While the global climate strike's "Fridays for Future" movement may have gone digital now, in an act of solidarity to slow the spread of coronavirus, its call to "treat the crisis as a crisis," in the words of Thunberg, underscores the very missteps that have allowed the U.S. to become the epicenter of the coronavirus pandemic.  

Over the past year, millions of youth have been asking adults to be the "adults in the room."

Week after week, study after study, strike after strike, climate strikers been trying to get adults to recognize basic science, get beyond stages of denial and delay, and address the unfolding climate emergency — before it turns into a scenario of "untold suffering," as declared by thousands of scientists last fall. 

That untold suffering is now, albeit with a different crisis.  

But far from being indifferent or cavalier to the COVID-19 crisis, climate strikers have been bolstered by their work on climate issues to move beyond the paralysis of what psychologists call "anticipatory grieving" to lead weekly online discussions with climate and global health experts, and engage in mutual aid actions.  

The very questions raised by teen strikers over the past year should now resonate as harbingers of our generation's colossal disregard for their well-being and our planet's future.  

For starters, how many dire warnings does it take for adults to act — be it an extraordinary letter from 20,000 scientists that "soon it will be too late to shift course away from our failing trajectory, and time is running out" to avert a climate catastrophe and mass extinction, or a "cascade" of early intelligence agency reports in January to White House officials on the threat of a global outbreak of coronavirus?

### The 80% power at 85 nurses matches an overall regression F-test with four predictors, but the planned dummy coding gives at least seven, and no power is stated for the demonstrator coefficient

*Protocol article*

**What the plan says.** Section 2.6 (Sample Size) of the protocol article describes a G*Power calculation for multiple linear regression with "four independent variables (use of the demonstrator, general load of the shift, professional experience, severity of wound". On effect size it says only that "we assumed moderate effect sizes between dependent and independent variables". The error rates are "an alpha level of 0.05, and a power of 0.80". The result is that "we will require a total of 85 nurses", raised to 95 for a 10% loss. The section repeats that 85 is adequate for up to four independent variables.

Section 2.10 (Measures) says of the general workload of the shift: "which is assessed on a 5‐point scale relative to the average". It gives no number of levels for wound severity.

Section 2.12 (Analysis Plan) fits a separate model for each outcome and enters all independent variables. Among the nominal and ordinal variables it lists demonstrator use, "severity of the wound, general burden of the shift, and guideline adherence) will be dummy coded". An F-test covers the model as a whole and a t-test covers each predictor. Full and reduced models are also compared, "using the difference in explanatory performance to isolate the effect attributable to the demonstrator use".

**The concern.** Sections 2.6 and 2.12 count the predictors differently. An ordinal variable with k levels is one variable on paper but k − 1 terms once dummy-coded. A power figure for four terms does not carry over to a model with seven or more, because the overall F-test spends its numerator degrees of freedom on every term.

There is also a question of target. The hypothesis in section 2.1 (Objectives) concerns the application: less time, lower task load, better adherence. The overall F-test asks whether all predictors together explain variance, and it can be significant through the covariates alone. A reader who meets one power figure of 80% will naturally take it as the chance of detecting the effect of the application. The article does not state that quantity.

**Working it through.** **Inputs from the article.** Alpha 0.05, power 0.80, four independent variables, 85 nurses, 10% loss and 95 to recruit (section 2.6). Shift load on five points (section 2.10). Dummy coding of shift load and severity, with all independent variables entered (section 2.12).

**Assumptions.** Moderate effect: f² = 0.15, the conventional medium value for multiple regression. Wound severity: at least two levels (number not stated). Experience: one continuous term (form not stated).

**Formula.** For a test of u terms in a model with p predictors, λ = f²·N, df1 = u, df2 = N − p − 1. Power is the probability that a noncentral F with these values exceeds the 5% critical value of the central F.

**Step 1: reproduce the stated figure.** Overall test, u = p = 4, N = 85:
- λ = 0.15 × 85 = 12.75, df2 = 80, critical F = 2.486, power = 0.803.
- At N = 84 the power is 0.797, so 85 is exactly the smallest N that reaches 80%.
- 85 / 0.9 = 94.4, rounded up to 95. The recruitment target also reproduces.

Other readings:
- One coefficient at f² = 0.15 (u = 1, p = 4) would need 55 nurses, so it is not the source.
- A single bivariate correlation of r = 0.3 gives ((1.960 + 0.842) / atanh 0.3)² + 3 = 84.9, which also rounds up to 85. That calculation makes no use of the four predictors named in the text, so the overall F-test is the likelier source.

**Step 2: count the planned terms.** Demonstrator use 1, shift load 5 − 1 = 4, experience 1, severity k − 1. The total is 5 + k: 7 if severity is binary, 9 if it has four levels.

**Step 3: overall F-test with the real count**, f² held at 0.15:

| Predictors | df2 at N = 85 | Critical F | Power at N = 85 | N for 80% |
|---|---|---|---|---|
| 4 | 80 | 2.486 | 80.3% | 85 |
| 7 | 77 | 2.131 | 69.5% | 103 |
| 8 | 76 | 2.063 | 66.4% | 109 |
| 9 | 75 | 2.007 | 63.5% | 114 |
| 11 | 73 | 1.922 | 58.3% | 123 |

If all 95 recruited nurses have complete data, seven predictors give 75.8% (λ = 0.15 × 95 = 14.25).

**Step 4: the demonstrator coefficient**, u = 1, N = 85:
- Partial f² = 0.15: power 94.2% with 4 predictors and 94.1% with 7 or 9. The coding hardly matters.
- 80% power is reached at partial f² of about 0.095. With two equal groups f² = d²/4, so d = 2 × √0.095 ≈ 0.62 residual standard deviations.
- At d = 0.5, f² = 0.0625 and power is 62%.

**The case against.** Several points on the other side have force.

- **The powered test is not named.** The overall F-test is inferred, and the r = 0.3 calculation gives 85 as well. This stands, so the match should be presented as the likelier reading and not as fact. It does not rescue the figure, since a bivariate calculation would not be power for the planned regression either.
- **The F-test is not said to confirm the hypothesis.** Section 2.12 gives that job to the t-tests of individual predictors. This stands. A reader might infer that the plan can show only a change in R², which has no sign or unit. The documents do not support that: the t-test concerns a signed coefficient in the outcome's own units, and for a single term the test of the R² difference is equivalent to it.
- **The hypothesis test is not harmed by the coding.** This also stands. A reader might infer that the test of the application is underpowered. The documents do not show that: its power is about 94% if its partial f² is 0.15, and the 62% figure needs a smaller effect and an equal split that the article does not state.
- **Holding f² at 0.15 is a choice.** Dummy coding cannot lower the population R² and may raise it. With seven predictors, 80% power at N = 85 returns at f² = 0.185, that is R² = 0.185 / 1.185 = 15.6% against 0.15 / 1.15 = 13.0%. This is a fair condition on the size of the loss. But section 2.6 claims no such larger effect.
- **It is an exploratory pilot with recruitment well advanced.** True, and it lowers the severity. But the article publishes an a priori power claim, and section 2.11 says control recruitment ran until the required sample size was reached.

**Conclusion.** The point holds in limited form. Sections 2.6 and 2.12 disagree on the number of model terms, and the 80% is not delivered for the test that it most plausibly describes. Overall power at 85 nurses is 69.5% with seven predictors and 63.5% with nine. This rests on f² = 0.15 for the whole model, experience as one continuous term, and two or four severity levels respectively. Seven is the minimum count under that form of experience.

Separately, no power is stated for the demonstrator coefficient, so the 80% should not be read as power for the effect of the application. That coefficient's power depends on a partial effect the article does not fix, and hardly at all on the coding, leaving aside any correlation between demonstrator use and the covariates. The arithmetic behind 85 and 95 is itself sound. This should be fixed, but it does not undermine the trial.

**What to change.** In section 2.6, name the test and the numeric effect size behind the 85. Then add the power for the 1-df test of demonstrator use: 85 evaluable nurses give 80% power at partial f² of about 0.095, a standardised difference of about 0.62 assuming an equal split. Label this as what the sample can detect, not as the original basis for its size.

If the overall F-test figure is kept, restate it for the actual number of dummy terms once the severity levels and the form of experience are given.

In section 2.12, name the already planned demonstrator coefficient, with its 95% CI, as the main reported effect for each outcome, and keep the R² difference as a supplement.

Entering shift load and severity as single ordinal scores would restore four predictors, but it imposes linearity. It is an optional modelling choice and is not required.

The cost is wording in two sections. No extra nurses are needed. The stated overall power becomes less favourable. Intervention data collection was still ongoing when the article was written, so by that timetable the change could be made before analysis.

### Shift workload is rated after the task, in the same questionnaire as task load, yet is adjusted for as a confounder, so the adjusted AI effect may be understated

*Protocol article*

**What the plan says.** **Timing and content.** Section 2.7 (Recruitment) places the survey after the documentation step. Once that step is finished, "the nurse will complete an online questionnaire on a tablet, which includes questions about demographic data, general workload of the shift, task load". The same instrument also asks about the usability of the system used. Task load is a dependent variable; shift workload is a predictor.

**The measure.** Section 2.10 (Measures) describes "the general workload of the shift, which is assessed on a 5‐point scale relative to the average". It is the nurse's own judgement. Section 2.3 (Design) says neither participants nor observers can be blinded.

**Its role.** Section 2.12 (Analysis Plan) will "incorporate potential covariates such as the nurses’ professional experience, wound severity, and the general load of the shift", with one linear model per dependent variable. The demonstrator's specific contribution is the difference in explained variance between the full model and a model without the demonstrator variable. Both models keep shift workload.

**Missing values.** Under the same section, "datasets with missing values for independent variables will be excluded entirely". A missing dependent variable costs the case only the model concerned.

Why do adults say there is no money or no way to heed scientific calls for a rapid transformation toward a fossil fuel-free electrical grid and transportation system, in order to avoid "deadly and catastrophic heat waves, storms and pollution," when Congress and the White House can quickly agree on a $2 trillion economic stabilization package that effectively bails out Wall Street?

And why isn't a policy of equity at the the heart of a relief package, when the most vulnerable in both crises — whether it is the essential workers on the front lines of health care, the food industry and the agricultural fields — are the very individuals, groups and nations who have the smallest carbon footprint on the planet? 

As we deal with the urgent reality of staving off the spread of the coronavirus and dealing with the need for medical equipment, perhaps it's time for adults to start listening to the warning of their climate-concerned kids, instead of the other way around. Our future depends on it.

By Jeff Biggers

Jeff Biggers is the author of "In Sardinia: An Unexpected Journey in Italy," among numerous other works of history, journalism and theater.